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Details of settlement agreement between education commissioner, state board made public

Then-Education Commissioner Rich Crandall on a visit this spring to the Denver School of Innovation and Sustainable Design.
Then-Education Commissioner Rich Crandall on a visit this spring to the Denver School of Innovation and Sustainable Design.
Eric Gorski

Colorado Education Commissioner Rich Crandall is to accept a lump-sum payment of $10,000 — a sliver of his $255,000 annual salary — under the terms of his resignation last week.

Not even five months into his tenure, Crandall agreed to resign “in lieu of termination” and cite personal reasons, according to a settlement agreement released Thursday by the state Department of Education in response to a public records request from Chalkbeat.

That language, suggested by the state Attorney General’s Office, is standard in separation agreements involving resignations and not specific to Crandall’s situation, said Bill Ray, an independent public relations specialist on contract with the education department.

State Board of Education Chairman Steve Durham said much the same. He declined to discuss Crandall’s resignation further. Asked whether the money the state agreed to pay to Crandall also was typical, Durham said: “I think that is typical in an amicable separation, yeah.”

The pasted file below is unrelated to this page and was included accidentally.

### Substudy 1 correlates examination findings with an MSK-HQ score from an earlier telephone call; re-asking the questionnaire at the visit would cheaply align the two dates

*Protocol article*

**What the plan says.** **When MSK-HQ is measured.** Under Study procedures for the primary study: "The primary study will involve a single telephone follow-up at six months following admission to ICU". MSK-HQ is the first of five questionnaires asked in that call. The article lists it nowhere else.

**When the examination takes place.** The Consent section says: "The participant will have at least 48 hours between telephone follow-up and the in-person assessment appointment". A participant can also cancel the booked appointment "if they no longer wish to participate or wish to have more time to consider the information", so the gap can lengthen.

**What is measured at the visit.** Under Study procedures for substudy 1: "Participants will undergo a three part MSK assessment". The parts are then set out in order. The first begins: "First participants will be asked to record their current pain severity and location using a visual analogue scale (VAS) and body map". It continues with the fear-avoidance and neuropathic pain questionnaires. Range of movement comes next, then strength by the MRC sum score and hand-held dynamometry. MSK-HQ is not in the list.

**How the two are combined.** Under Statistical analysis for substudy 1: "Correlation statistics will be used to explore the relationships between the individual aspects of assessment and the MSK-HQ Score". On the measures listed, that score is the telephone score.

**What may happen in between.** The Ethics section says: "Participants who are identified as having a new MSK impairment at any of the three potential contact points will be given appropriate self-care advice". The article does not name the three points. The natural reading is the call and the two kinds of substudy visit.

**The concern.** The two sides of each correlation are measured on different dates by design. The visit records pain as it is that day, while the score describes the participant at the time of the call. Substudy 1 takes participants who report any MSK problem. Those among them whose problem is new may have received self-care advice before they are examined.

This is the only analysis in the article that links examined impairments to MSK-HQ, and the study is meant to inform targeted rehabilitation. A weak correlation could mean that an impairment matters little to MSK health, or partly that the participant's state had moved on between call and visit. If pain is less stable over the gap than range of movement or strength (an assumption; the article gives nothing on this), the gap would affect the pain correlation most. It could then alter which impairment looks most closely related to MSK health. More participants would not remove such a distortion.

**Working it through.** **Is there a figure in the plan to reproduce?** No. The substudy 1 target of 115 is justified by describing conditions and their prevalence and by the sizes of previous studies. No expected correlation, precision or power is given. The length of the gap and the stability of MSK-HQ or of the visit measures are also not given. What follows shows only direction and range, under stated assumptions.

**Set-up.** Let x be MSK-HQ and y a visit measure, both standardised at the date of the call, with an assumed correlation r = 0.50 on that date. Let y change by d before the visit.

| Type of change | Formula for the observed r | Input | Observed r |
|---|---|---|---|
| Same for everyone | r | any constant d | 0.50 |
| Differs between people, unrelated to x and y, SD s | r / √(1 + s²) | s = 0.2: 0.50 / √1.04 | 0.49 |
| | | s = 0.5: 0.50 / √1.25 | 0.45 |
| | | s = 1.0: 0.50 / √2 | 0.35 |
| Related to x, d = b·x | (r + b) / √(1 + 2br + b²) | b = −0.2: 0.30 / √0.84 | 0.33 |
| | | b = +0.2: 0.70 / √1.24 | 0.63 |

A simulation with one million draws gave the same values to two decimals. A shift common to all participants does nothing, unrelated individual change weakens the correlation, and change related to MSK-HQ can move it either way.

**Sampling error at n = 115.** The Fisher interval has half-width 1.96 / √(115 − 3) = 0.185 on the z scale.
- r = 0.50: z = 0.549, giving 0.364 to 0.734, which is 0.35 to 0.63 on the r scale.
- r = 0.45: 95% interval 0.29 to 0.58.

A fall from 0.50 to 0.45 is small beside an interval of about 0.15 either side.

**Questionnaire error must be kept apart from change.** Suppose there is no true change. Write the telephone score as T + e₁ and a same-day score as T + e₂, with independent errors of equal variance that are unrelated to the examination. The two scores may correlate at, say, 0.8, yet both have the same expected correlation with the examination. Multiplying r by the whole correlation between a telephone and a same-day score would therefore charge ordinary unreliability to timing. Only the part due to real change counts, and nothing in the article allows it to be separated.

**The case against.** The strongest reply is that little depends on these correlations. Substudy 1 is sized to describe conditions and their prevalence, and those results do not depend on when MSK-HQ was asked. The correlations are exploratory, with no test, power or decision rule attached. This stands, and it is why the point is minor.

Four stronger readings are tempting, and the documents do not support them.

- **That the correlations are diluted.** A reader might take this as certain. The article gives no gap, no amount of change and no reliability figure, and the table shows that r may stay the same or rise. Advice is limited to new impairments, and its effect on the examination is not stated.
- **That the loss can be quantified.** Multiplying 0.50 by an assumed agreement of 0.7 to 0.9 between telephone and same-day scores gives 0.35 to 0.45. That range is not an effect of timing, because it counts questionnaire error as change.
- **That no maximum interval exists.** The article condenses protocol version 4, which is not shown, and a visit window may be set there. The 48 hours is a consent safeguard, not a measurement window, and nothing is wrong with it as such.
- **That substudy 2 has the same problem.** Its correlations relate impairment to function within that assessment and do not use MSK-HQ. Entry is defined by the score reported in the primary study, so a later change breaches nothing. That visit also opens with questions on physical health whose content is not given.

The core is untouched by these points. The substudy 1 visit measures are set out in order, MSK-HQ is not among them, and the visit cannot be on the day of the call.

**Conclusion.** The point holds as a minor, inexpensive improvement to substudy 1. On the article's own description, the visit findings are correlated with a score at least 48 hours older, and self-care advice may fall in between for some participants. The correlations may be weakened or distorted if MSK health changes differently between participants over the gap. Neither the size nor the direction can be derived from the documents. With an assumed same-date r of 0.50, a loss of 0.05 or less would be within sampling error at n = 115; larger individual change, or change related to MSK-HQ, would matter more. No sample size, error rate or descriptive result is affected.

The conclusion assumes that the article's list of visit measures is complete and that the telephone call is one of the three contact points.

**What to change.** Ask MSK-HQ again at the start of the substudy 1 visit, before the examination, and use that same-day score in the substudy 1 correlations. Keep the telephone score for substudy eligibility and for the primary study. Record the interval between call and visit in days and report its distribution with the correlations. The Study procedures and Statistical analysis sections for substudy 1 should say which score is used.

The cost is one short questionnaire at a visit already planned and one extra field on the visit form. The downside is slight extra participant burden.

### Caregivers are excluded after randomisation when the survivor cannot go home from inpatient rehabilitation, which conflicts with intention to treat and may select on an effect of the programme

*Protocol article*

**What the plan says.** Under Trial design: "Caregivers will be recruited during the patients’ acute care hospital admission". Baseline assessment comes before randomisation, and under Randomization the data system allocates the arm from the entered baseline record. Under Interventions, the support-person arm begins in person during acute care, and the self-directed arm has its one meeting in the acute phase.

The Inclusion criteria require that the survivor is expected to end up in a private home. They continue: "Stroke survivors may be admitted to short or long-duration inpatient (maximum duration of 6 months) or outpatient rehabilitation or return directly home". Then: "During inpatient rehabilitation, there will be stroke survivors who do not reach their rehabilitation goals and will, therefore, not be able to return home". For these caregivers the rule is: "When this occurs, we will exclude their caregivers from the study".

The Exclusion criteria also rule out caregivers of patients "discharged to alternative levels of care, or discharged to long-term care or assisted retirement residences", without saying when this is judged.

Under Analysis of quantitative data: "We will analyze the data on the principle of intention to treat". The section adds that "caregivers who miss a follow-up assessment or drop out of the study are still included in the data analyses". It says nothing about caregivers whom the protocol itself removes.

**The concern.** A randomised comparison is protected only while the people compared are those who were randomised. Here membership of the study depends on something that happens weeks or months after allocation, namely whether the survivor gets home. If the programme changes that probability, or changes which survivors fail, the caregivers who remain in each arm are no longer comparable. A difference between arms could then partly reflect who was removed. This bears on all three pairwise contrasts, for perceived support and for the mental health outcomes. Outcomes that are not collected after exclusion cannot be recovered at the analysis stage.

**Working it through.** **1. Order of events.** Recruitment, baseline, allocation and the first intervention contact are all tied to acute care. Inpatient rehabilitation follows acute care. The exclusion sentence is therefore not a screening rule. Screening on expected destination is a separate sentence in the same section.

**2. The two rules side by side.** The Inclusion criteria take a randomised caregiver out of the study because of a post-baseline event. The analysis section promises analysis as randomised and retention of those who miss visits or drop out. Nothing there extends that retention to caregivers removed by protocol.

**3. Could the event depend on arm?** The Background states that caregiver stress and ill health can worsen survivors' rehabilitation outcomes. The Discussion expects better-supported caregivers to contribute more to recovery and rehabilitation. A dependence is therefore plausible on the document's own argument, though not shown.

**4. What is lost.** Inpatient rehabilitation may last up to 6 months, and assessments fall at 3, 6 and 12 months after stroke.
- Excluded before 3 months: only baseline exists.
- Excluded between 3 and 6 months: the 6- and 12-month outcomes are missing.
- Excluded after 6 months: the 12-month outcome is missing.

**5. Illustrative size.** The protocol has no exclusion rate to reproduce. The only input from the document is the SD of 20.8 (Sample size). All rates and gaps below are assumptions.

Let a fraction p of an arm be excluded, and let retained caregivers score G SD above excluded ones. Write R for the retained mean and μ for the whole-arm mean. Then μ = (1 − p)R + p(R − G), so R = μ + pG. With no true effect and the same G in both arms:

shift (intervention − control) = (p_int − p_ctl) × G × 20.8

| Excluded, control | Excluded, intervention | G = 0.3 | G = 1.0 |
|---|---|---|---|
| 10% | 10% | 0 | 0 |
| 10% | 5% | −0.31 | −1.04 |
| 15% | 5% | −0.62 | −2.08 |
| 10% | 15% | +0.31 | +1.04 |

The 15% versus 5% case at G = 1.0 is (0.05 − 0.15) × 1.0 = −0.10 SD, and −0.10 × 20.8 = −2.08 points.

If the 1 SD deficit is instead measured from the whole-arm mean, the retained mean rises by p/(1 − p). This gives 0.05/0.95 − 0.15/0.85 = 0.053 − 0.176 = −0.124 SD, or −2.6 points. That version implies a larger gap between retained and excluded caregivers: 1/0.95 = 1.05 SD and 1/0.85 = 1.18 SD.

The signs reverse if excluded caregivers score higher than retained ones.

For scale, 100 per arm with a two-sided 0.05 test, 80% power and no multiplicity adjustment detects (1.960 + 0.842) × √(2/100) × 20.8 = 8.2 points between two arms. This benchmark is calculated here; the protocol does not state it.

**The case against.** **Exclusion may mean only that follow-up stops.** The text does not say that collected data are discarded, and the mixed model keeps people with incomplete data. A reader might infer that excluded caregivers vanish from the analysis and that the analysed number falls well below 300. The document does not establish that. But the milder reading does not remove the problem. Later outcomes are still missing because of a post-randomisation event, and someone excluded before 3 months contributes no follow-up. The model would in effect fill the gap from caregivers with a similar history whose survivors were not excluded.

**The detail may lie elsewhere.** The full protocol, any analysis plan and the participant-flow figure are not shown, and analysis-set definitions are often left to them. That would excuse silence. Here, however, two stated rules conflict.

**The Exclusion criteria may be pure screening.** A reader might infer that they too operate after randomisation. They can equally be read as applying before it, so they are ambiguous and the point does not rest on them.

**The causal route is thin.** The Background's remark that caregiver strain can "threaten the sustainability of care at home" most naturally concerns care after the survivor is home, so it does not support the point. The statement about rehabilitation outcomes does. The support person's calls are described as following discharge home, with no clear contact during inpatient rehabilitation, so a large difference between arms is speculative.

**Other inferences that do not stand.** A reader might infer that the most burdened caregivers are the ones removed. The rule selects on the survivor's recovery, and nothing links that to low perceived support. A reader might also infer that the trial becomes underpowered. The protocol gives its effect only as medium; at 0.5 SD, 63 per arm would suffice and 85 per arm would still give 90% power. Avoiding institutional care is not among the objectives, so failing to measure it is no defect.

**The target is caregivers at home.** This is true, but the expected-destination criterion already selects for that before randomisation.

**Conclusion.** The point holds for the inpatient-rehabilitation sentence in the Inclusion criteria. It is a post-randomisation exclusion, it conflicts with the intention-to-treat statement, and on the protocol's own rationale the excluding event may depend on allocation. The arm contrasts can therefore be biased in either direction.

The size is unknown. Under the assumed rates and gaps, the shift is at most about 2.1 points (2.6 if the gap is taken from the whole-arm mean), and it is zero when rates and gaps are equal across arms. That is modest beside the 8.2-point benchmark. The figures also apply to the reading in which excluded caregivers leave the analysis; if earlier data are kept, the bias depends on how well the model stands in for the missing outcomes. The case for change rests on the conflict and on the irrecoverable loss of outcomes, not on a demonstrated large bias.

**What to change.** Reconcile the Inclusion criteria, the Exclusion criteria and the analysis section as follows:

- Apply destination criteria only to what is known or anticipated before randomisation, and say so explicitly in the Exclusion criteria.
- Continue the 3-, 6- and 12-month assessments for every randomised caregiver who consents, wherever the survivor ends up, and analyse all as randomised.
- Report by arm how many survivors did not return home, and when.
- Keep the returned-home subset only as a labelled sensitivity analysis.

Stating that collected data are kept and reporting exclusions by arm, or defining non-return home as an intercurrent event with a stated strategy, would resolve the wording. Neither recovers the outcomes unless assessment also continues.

Durham and a representative of the state controller’s office signed off on the agreement Wednesday.

Crandall said Thursday the decision for him to depart was mutual.

“It truly was,” he said.

Crandall would not go into any more detail. In an earlier statement, he cited family reasons and the demands of the job as factors in his resignation.

Other details in the nine-page settlement agreement:

  • Absent a signed release and waiver of liability, the state will provide Crandall a “neutral job reference” including only his job title, dates of employment and pay.
  • Crandall agreed not to sue the state.
  • As previously reported, Crandall’s last day in the office was last Thursday, and he will be on paid administrative leave until June 2.

Crandall said he, too, believes the language in the agreement is standard. He described the separation as amicable, and said discussions about the settlement lasted about 15 minutes.

“No one is interested in a kind of scorched earth separation,” Crandall said Thursday. “The board has a lot of hard work to do, a lot of heavy lifting. The good news is they have some of the best people in the department — fantastic people to work with.”

Nothing in the settlement agreement prevents any party from discussing what happened.

Katy Anthes, the Colorado Department of Education’s widely respected chief of staff, agreed last week to serve as interim commissioner. She has not said whether she is interested in the the full-time job.

Here, in full, is Crandall’s settlement agreement:

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